2021-April-23 00:42
World
2021-April-4  15:31

Syria Terrorists Deployed to Yemen for Ma’rib Battle

TEHRAN (FNA)- Terrorists fighting against the Syrian government are about to be deployed to the strategic Central province of Ma’rib within days to counter the Yemeni Army and popular committees, informed sources disclosed, as Saudi-backed militias have recently suffered heavy defeats in the vital battleground.

According to Al-Akhbar newspaper, the Saudi-Emirati coalition command in the city of Aden has commissioned the commander of Al-Qaeda terrorists in Abyan province to secure the route of militants who will soon enter Yemen from Syria and other countries.

Security and intelligence sources stated that Al-Qaeda terrorists are tasked with transporting armed elements who are supposed to enter the coast of Abyan province with their weapons from Syria.

For the last two weeks, Al-Qaeda terrorists, led by a man named Salem Al-Shana'a, have been stationed in large areas of the coast of Abyn province under the supervision of the Riyadh-led coalition's command, according to the daily.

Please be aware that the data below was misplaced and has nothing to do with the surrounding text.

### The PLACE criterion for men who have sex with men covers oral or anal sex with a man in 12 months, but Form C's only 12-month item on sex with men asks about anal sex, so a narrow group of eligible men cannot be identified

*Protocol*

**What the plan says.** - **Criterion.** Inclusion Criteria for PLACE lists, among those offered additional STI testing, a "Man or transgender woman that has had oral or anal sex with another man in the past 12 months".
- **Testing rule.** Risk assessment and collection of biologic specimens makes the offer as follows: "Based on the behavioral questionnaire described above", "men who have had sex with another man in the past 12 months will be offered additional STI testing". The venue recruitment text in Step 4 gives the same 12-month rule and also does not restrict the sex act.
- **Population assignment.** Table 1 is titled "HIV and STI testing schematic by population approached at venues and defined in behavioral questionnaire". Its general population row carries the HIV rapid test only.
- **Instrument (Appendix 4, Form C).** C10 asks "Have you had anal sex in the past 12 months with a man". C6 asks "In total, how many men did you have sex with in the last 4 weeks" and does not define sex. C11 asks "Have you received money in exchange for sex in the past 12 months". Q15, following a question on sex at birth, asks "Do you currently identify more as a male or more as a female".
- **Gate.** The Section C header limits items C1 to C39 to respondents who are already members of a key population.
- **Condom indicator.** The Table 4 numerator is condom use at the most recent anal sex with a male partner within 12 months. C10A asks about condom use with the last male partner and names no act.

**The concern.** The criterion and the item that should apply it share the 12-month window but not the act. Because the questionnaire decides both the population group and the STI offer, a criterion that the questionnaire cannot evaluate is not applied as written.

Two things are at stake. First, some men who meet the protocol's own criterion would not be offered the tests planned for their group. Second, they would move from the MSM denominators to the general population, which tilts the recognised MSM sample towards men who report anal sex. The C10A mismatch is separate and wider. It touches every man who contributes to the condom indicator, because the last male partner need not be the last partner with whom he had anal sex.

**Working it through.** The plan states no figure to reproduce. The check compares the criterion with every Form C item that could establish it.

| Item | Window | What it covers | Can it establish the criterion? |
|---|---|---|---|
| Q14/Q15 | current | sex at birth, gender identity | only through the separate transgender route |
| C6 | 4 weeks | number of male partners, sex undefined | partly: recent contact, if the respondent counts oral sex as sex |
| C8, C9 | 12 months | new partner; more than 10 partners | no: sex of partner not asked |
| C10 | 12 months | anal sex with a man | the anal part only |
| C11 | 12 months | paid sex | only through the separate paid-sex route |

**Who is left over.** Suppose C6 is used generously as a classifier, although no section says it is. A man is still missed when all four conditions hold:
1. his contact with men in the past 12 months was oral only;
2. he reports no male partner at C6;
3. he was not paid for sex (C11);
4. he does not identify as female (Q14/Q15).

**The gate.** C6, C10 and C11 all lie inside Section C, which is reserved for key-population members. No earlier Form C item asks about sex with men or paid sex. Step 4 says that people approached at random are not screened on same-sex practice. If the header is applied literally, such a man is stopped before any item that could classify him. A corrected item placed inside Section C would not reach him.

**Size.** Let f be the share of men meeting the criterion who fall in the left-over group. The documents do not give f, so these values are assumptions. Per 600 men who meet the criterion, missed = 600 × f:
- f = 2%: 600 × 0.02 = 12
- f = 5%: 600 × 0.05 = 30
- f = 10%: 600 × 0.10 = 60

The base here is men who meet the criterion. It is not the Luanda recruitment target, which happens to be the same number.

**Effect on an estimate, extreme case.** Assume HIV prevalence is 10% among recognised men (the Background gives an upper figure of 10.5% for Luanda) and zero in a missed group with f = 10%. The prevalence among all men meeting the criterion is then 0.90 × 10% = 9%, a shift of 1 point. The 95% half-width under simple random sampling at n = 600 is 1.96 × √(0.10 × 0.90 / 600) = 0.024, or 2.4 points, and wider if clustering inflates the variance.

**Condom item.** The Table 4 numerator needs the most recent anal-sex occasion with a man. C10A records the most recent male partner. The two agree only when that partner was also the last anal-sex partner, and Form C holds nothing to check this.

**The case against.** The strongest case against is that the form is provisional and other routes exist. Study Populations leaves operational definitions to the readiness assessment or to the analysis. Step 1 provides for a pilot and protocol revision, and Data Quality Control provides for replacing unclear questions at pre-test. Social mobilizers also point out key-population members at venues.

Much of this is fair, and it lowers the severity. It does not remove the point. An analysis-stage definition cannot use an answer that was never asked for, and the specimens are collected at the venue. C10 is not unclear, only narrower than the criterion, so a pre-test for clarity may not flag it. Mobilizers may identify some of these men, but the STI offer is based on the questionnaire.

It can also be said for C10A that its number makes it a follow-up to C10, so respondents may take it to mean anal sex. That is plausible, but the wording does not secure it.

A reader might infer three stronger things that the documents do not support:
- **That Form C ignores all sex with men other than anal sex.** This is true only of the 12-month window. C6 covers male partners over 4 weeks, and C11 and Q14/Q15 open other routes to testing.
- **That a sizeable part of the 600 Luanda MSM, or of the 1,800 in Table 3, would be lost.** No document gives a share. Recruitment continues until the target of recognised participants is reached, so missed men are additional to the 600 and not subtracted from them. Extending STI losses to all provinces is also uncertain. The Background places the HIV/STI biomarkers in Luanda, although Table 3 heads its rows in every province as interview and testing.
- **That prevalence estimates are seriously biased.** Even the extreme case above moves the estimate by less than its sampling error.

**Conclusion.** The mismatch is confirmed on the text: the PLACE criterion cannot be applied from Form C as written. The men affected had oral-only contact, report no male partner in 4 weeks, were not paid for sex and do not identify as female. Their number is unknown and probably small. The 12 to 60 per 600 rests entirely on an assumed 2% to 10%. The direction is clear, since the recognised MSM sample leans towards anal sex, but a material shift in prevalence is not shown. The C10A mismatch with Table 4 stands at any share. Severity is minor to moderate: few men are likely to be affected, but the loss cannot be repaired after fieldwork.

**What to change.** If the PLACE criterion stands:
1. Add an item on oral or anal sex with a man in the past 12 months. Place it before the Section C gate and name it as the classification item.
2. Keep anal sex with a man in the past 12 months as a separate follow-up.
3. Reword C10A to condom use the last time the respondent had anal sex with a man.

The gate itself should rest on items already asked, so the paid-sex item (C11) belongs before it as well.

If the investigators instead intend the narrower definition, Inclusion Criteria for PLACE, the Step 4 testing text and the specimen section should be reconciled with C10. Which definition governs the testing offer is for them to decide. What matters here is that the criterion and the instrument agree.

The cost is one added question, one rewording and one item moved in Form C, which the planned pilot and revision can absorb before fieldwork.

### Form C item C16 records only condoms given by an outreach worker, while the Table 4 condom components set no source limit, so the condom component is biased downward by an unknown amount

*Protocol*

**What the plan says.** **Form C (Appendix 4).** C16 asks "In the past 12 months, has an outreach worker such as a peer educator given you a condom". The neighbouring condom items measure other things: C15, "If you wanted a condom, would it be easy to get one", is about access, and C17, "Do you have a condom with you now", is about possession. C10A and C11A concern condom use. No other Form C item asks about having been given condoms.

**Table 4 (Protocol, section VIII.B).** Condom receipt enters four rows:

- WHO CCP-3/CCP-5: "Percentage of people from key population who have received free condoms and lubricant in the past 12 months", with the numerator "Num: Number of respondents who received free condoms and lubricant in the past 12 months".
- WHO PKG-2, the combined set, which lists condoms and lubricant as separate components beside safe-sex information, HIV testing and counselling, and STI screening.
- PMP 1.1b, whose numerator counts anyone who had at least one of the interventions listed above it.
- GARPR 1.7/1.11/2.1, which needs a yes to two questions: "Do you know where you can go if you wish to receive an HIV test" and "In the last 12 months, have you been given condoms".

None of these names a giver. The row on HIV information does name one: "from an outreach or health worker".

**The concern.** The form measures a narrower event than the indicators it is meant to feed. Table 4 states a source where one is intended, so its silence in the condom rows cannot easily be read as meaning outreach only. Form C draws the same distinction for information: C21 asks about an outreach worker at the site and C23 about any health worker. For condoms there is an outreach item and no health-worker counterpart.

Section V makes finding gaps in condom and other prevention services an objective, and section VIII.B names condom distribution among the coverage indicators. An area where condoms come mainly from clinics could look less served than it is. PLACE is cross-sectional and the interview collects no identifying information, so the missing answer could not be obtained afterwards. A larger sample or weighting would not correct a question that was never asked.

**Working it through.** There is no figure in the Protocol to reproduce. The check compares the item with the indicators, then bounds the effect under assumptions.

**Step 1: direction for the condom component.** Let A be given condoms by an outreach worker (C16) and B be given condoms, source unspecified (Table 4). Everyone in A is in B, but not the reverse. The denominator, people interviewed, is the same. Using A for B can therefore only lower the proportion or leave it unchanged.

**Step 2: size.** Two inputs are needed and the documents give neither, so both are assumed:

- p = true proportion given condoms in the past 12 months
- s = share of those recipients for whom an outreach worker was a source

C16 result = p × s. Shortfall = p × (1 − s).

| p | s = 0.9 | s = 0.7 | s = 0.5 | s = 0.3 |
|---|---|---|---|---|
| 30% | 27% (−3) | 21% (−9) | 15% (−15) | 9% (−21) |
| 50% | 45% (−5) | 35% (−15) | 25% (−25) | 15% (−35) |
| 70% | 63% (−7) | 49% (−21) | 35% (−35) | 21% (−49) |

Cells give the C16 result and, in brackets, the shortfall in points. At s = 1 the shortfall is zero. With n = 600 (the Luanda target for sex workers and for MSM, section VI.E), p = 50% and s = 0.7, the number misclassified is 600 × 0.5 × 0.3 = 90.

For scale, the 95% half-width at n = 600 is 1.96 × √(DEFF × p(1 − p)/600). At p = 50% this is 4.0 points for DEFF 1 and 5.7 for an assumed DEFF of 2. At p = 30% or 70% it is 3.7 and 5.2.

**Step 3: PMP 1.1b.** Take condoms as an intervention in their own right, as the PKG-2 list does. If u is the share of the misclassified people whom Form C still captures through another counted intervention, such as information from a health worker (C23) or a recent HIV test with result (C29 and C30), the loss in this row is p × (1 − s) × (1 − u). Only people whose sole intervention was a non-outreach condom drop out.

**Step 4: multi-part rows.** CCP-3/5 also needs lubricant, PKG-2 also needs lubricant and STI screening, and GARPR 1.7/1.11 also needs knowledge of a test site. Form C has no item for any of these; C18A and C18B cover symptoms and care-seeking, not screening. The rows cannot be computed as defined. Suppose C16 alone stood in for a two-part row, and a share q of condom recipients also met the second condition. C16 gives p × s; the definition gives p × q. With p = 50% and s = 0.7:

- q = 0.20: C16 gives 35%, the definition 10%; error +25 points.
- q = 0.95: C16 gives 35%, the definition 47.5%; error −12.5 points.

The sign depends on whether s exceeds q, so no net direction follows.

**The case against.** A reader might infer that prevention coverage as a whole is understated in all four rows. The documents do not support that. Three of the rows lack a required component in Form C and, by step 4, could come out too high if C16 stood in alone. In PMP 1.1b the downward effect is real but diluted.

Over the past few weeks, Ma’rib has been the scene of large-scale operations by the Yemeni troops and allied Popular Committees fighters, who are pushing against Riyadh-sponsored militants.

In mid-February, the Daesh (ISIL or ISIS) terrorist group confirmed that its members are fighting alongside Saudi-backed mercenaries against Yemen’s Army and forces from popular committees in the province of Ma’rib.

Saudi Arabia and a number of its regional allies launched the war on Yemen in March 2015, with the goal of bringing the government of former President, Abd Rabbuh Mansur Hadi, back to power and crushing the popular Ansarullah movement. The war has taken a heavy toll on Yemen's infrastructure, destroying hospitals, schools, and factories.

The United Nations estimated in late 2020 that the war had caused as many as 233,000 deaths in Yemen since 2015, including 131,000 from indirect causes such as lack of food and deadly disease. 

According to the UN, at least 80 percent of Yemen’s 30 million people need some form of aid or protection.

Ansarullah, backed by the Yemeni Armed Forces and allied popular groups, has gone from strength to strength against the Saudi-led invaders, and successfully defended Yemen against the aggression, leaving Riyadh and its allies bogged down in the county.

Several human right groups and charities have accused the Western governments of prolonging the war in Yemen by permitting the sale of weapons and military equipments to the kingdom and its allies.